Reduction in Educational Psychological Services

Created on: 24 Jan 2018 | Last modified: 04 Jul 2018

The 2016 AGM passed the following resolution:

"That this AGM instruct Council to investigate and report on the impact that the reduction in educational psychological services has had on children's access to the service."

The resolution was passed to Education Committee with input from Salaries. Education Committee at its meeting of June 2016 agreed to consult with both the Educational Psychologists’ and ASN Networks in order to ascertain their views of the impact of the reduction in educational psychology services.

The Educational Psychologists' (E.P.) Network discussed the resolution at its meeting of 24 June 2016; and the ASN network discussed it at its meeting of 12 September 2016.

The E.P. Network could not offer any information on impact of children's access to the service. It observed that members' perspective is that the E.P. service is overstretched, under-staffed and over-worked, but that there is no evidence on the impact that has on access for children.

The ASN Network observed that:

  • Some members perceive that the cuts have made no difference because children rarely saw educational psychologists anyway
  • Their perception is that children’s access to the service is perfunctory or non-existent; a 'bare minimum' model seems to be the norm
  • There is wide variation in delivery across different authorities, e.g. 

    - In some authorities (e.g. Argyll and Bute) educational psychologists can be used inappropriately e.g. for dyslexia diagnoses, where other services could better provide this, but in others (e.g. Scottish Borders) they are never used for diagnosis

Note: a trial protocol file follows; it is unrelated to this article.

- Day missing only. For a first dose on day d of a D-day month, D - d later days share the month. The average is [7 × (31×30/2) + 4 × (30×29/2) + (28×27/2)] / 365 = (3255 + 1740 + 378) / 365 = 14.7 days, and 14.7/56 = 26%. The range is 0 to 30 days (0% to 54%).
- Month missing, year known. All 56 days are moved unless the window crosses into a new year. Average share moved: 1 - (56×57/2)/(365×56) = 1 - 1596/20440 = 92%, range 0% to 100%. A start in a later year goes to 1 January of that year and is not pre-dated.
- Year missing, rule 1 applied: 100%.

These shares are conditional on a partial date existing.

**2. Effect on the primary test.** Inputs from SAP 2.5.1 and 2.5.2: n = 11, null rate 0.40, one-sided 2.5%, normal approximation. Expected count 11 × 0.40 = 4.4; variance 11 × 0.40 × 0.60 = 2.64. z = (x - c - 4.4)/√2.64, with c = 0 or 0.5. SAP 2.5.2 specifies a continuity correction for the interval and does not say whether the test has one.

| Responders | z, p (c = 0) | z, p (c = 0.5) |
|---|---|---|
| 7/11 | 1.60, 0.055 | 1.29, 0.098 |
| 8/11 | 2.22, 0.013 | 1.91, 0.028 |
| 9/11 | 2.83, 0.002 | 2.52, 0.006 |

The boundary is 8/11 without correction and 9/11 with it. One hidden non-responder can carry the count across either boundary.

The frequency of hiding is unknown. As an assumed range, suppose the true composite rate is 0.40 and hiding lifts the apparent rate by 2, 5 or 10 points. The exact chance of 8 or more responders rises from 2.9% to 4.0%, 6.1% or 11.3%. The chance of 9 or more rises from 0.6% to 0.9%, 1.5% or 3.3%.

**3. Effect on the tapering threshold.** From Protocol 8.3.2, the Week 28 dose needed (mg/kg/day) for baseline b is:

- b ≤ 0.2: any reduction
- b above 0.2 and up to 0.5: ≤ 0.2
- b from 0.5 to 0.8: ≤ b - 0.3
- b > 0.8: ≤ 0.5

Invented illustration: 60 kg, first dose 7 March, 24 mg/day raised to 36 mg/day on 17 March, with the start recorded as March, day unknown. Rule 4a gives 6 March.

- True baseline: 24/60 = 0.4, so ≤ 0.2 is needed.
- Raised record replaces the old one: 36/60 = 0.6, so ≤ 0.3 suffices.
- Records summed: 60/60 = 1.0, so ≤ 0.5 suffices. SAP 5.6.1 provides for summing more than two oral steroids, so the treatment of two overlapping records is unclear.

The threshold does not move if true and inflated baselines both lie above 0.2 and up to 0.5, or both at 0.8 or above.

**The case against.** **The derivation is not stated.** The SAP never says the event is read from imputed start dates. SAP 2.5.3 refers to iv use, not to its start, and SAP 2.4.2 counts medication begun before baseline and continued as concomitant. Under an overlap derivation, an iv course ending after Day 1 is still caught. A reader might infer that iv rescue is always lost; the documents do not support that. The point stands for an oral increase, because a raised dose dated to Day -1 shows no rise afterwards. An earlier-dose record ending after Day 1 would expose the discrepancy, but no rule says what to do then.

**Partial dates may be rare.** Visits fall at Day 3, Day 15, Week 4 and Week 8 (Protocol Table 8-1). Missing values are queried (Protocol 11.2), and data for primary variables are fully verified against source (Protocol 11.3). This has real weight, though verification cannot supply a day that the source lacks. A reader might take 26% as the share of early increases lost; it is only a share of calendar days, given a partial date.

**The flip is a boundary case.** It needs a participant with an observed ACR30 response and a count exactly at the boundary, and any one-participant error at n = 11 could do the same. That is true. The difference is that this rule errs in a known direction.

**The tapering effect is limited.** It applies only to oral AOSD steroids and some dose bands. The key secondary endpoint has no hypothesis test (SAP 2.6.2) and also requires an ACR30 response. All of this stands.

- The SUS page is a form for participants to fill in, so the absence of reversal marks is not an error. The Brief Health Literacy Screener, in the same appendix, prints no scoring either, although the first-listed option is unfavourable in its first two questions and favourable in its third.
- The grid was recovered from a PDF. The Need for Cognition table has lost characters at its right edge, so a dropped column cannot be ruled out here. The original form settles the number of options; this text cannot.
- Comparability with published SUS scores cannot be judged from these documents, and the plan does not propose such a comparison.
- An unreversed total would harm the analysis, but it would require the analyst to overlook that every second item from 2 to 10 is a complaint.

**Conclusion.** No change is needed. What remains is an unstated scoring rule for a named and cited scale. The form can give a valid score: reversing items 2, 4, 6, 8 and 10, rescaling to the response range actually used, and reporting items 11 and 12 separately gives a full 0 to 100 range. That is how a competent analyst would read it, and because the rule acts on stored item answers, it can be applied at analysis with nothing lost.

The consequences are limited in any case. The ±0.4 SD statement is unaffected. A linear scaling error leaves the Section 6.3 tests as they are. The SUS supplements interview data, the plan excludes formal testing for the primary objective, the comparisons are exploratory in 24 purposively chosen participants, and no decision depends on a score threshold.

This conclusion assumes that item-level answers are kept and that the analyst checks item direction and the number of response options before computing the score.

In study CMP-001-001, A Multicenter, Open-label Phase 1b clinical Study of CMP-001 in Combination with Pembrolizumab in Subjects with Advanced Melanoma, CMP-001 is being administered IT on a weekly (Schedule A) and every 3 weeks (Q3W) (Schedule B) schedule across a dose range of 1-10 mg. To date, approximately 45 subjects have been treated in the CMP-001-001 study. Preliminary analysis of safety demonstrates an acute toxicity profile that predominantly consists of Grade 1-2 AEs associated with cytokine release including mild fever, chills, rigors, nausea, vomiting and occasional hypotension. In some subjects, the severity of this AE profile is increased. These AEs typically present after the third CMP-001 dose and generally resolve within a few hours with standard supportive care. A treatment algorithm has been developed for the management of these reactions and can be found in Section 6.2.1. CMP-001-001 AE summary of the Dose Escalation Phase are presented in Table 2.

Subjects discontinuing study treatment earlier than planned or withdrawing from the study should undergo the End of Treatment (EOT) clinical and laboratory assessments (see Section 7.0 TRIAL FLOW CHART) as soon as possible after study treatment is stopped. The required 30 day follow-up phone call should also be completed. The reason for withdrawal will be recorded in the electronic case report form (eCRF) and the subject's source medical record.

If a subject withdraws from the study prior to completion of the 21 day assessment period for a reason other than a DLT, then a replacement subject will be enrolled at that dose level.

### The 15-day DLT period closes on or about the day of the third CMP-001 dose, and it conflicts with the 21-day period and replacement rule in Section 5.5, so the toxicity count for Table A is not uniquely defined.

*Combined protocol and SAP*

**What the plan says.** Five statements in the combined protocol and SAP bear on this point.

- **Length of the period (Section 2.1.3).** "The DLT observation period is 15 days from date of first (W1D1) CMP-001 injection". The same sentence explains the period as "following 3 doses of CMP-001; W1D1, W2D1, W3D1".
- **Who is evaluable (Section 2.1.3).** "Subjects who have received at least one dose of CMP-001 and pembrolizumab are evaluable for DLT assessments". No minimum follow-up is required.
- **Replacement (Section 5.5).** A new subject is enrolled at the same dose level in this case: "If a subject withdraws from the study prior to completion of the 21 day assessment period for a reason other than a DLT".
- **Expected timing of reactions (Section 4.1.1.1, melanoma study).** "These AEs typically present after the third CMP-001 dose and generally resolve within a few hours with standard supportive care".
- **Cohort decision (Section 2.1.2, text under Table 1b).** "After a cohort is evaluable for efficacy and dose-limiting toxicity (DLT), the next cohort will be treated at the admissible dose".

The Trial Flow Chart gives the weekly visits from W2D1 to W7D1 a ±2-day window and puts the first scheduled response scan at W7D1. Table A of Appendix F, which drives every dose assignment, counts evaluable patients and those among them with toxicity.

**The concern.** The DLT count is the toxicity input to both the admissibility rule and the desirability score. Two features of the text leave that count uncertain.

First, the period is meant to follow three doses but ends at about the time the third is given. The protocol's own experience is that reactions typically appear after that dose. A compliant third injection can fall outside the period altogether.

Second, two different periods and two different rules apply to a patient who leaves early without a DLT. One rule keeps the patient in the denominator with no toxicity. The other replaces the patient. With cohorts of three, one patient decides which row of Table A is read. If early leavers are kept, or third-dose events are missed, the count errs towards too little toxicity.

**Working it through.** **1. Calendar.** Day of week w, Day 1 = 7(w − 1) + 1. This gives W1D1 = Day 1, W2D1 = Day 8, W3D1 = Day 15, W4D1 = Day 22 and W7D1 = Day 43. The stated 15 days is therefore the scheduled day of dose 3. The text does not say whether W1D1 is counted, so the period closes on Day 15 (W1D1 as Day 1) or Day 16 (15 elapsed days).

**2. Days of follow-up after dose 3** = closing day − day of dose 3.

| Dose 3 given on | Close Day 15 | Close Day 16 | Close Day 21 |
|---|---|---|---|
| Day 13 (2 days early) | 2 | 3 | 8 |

- Some authorities (e.g. Falkirk) use E.P.s on a "consultative basis"

    - In one authority (East Renfrewshire) all children with additional support for learning needs are allocated an educational psychologist, and attend one review meeting per year plus additional meetings if needed

    - In some authorities (e.g. Aberdeen) the ASN teachers see a lot of the E.P.s and they are perceived to be very engaged and 'hands-on'

    - In some authorities (e.g. North Ayrshire) they appear to be mostly engaged with systems rather than child contact.
  • Some areas are actively encouraging the training of teachers in programmes like 'Seasons for Growth', which perhaps blurs the lines regrading who is best placed to deliver therapeutic interventions, e.g. in Argyll and Bute the E.P. service pays for programmes on topics such as mindfulness, resilience etc., which teachers deliver.

The general consensus of the ASN network was that educational psychologists are used for support; to maintain systems; in GIRFEC processes; and, in some areas, in a diagnostic role; and that children's access to the service is highly variable and affected by more issues than purely the size of the service, including such factors as the authority's investment in teacher-led interventions, and its perception of the E.P. role.

Download PDF